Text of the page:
From The Arthur Conan Doyle Encyclopedia
- in Songs of the Road (16 march 1911, Smith, Elder & Co. [UK])
- in Songs of the Road (october 1911, Doubleday, Page & Co. [US])
- in Songs of the Road (27 january 1920, John Murray [UK])
- in Songs of the Road (february 1920, John Murray [UK])
- in The Poems of Arthur Conan Doyle (21 september 1922, John Murray [UK])
- in The Poems of Arthur Conan Doyle (14 september 1928, John Murray's Fiction Library [UK])
Three women stood by the river's flood
In the gas-lamp's murky light,
A devil watched them on the left,
And an angel on the right.
The clouds of lead flowed overhead;
The leaden stream below;
They marvelled much, that outcast three,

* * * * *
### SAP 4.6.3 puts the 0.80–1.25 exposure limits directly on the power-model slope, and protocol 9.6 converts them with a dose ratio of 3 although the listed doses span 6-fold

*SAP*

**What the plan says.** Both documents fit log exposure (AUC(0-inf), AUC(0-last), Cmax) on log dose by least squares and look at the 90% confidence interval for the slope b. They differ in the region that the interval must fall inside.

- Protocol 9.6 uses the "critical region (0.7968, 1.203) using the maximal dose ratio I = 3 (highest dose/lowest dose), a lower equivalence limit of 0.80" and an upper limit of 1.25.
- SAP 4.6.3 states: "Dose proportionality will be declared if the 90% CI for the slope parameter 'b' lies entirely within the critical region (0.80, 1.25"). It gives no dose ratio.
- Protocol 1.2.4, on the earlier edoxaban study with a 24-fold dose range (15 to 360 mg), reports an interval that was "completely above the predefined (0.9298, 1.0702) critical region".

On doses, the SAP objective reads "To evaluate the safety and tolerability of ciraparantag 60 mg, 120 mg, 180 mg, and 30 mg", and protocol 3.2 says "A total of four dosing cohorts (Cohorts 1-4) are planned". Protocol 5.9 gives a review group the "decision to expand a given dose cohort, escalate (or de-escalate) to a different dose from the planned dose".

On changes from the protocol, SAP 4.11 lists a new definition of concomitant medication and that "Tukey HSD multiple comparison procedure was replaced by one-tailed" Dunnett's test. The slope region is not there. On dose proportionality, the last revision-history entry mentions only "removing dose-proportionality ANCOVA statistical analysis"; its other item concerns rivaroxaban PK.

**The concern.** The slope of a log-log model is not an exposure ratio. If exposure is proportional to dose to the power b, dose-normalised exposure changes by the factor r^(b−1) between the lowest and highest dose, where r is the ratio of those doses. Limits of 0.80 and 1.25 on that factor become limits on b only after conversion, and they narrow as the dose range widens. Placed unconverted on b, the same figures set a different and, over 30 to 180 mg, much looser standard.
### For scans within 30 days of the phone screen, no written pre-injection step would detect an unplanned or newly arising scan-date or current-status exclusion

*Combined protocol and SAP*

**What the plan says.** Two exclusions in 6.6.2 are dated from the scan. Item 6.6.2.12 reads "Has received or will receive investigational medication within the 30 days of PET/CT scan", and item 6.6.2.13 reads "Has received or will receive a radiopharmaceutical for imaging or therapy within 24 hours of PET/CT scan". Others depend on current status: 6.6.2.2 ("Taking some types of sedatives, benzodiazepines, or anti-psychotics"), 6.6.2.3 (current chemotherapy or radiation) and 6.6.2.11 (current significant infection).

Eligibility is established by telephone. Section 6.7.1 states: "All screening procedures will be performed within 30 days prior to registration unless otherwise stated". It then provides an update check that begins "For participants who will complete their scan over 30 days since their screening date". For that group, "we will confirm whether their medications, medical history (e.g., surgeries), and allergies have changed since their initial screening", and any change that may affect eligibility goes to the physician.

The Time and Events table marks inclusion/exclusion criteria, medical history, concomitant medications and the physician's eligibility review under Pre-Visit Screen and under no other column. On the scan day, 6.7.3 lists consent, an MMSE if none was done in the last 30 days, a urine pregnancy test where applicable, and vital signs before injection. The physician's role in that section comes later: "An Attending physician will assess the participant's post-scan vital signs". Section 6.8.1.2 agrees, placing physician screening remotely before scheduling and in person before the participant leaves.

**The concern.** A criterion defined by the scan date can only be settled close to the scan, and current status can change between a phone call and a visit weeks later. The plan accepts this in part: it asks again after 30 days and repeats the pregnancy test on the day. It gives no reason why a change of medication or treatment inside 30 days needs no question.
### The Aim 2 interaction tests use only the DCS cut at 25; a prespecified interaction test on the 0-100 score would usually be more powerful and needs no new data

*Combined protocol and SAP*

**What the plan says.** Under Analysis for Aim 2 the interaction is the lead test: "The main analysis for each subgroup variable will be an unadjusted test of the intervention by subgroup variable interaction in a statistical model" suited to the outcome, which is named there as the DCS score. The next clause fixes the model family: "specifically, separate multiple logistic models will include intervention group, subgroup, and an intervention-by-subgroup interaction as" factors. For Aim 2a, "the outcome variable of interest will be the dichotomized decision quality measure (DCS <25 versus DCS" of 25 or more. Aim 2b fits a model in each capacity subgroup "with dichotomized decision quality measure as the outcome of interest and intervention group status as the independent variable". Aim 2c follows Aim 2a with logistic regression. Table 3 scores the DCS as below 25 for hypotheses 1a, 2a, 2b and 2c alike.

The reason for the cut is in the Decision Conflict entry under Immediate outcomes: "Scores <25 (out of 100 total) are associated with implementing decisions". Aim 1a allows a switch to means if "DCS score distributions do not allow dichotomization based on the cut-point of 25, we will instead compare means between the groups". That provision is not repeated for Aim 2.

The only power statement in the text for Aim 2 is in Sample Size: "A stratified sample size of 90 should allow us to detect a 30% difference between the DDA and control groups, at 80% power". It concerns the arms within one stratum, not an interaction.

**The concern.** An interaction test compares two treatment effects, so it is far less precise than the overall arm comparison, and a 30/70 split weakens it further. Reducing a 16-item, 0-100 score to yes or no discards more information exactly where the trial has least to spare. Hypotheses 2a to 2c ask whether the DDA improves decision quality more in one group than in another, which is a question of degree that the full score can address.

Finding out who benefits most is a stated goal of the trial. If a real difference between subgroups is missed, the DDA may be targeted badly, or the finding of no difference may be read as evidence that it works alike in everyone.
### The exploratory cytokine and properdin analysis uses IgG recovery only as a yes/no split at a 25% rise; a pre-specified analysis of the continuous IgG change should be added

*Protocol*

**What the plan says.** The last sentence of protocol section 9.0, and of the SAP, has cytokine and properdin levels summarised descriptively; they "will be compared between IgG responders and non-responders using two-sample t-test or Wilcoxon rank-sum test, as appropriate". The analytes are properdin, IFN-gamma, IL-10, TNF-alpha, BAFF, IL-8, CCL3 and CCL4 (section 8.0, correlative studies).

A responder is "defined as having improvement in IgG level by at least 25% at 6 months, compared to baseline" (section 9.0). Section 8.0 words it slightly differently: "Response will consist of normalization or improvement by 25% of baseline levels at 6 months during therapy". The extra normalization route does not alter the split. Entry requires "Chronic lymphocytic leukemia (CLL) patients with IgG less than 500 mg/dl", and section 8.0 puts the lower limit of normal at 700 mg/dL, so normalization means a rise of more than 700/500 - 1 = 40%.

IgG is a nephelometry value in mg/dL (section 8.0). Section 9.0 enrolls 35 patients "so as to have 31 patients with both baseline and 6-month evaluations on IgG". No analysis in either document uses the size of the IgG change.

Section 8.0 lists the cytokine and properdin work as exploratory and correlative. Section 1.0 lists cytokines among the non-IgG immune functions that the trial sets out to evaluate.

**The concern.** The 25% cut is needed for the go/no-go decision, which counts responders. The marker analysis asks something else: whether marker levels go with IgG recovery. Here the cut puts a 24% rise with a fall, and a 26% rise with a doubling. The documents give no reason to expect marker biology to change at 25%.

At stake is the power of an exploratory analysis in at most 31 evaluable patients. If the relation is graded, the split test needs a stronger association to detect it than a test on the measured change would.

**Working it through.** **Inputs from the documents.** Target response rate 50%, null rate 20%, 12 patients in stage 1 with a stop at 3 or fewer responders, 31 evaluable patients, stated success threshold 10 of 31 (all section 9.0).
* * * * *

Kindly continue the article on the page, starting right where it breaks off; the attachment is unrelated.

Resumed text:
Why Fate should use them so.
Said one: "I have a mother dear,
Who lieth ill abed,
And by my sin the wage I win
From which she hath her bread."
Said one: "I am an outcast's child,
And such I came on earth.
If me ye blame, for this my shame,
Whom blame ye for my birth?"
The third she sank a sin-blotched face,
And prayed that she might rest,
In the weary flow of the stream below,
As on her mother's breast.
Now past there came a godly man,
Of goodly stock and blood,
And as he passed one frown he cast
At that sad sisterhood.
Sorely it grieved that godly man,
To see so foul a sight,
He turned his face, and strode apace,
And left them to the night.
But the angel drew her sisters three,
Within her pinions' span,
And the crouching devil slunk away
To join the godly man.